Foreign Investors Grabbing African and Asian Lands
Since the global food crisis of 2008, there has been a massive wave of private sector investment in food production. The World Bank maintains that this money means innovation, jobs and more food for a hungry planet.
But examining the investments made by one of the most active private sector players in the global rush to acquire farmland – Chinnakannan Sivasankaran – GRAIN has uncovered a worrying picture of how foreign investors are grabbing the lands of rural communities in Africa and Asia and setting up complex corporate structures to facilitate tax avoidance, kickbacks and obscene payouts to their directors.
Since 2008, the Indian billionaire’s Siva Group has acquired stakes in around a million hectares of land in the Americas, Africa and Asia, primarily for oil palm plantations. His investments are channeled through a web of shell companies based in offshore tax havens such as Singapore and the British Virgin Islands, and companies specialising in acquiring lands from poor rural communities, particularly in Africa.
- Liberia – Sivasankaran bought a controlling interest in UK-registered Equatorial Palm Oil, with claims to two concessions. One was a staggering 700,000 ha concession secured for around $3 million from two anonymous companies registered in the British Virgin Islands; the other, a controversial land deal involving people close to President Sirleaf that has degenerated into violent conflicts with the local community who say they were never consulted and who refuse to give up their lands.
- Sierra Leone – Several communities are outraged at a series of concessions secured by UK army veteran Kevin Godlington on behalf of British businessmen. These were eventually sold to Sivasankaran. Different companies, same address, and same pattern in each case – deals reached via pressure on chiefs, with members of local communities adamant that they have never agreed to part with their land.
- Côte d’Ivoire – Sivasankaran bought DekelOil, a company based in the tax haven of Cyprus and listed on London’s AIM stock exchange, which raised money with an ambitious plan to lease lands for oil palm plantations and contract growing in the Guitry region. Admin expenses here have totaled ten times more than operating costs as Dekel’s executives draw generous salaries and bonuses. Curiously, local community leaders say they never negotiated any leases for their land and deny the company’s official claim that a deal for the lands was signed.
- DR Congo – In 2009, a financial whiz kid from Toronto promised to revolutionise African agriculture with a bold new startup called Feronia. Ravi Sood bought up an old Unilever plantation, raised $20 million from Sivasankaran and several funds managed by Sood. But the company has declared escalating losses every year, its stock price has tanked and local communities say working conditions and services provided by the company to the community have deteriorated badly. This has not stopped Feronia from making handsome payouts to its directors, one of whom is a right-hand man to President Kabila. Nor did it stop the UK’s CDC and other European development finance agencies from taking over the company and bailing out its shareholders last year.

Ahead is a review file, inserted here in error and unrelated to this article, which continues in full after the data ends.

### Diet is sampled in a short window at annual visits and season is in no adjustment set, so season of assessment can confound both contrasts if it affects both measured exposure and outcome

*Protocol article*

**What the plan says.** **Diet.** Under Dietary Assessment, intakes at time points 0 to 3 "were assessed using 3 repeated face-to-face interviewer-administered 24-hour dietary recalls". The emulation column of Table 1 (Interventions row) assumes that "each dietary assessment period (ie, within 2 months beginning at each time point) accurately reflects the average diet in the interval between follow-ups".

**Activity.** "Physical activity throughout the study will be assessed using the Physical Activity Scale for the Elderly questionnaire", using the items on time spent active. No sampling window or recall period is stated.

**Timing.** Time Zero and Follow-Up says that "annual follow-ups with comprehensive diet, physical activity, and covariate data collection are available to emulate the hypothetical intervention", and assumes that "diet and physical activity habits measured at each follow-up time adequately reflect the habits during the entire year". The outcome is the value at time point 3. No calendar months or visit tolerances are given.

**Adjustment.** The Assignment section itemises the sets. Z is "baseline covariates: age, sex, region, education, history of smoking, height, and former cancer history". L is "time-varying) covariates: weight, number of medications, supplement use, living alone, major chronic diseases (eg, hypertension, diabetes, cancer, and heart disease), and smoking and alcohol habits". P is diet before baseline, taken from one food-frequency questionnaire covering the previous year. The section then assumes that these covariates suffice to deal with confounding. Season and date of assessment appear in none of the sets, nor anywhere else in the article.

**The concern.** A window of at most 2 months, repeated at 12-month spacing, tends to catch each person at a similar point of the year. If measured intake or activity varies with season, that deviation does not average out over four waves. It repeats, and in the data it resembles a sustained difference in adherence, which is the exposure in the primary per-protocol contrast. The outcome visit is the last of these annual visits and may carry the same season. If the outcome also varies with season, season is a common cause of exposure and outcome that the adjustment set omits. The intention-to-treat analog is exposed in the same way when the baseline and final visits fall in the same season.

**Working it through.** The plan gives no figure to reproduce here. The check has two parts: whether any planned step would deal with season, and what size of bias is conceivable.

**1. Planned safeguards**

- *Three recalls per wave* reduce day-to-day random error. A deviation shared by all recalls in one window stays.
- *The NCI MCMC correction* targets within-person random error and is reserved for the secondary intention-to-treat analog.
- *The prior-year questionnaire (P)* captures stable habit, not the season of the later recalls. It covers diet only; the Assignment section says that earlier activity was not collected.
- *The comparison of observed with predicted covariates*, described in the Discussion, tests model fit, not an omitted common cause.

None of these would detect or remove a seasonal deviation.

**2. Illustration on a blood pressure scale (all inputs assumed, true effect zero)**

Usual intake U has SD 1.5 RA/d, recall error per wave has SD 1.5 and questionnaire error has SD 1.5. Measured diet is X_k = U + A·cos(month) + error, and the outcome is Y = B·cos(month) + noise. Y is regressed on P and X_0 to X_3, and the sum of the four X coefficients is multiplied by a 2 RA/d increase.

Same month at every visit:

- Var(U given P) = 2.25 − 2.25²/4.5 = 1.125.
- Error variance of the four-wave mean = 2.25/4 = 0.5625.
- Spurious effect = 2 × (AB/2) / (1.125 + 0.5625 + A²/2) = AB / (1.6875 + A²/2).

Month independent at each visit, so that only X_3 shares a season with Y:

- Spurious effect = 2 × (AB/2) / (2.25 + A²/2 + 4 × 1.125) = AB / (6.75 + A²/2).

- Papua New Guinea – Sivasankaran-owned Geoff Palm, based in the tax haven of Labuan, Malaysia, took control of a 110,000 hectare concession in East Sepik Province that belonged to 230 local clans before it was converted to a special lease behind their backs and snapped up by a local MP, who then leased it to a mysterious Australian company, SPV. A month later, SPV sold it to Geoff Palm. Locals say they were never consulted – they haven’t even seen the papers that transferred their lands, and don’t know who signed them.
“The companies Sivasankaran has invested in are far better at funnelling generous payments into the pockets of their directors than they are at producing food,” says Devlin Kuyek, a research with GRAIN. “Sivasankaran symbolises a new wave of investors that are stripping peasant farmers of the main assets they need for their livelihoods and for producing food for their communities – their lands.”
Instead of protecting local people or holding investors to account, governments are providing these investors with generous incentives and support. The door is thus left wide open for financial players like Sivasankaran to grab lands and make quick profits, permanently undermining food systems and the livelihoods of farmers in the process.
There are much more effective methods to generate investment in agriculture, in ways that keep control and profits in the hands of local farmers. The peasant-owned and controlled palm oil cooperatives in Honduras are one example. Traditional oil palm cultivation and processing on mixed farms or semi-wild groves in West and Central Africa is an even stronger model for how local people – especially women – can reap economic and social benefits.
The global expansion of oil palm production by vertically-integrated corporations like the Siva Group is a clear threat to food sovereignty. Communities – who have cared for ecologically vital tropical forest for generations – cannot be an afterthought to quick profits. Their rights and access to land must be protected.
Read the report: grain.org/e/5048
Ange David Baimey, Côte d’Ivoire (FR, EN)
+233 269 089 432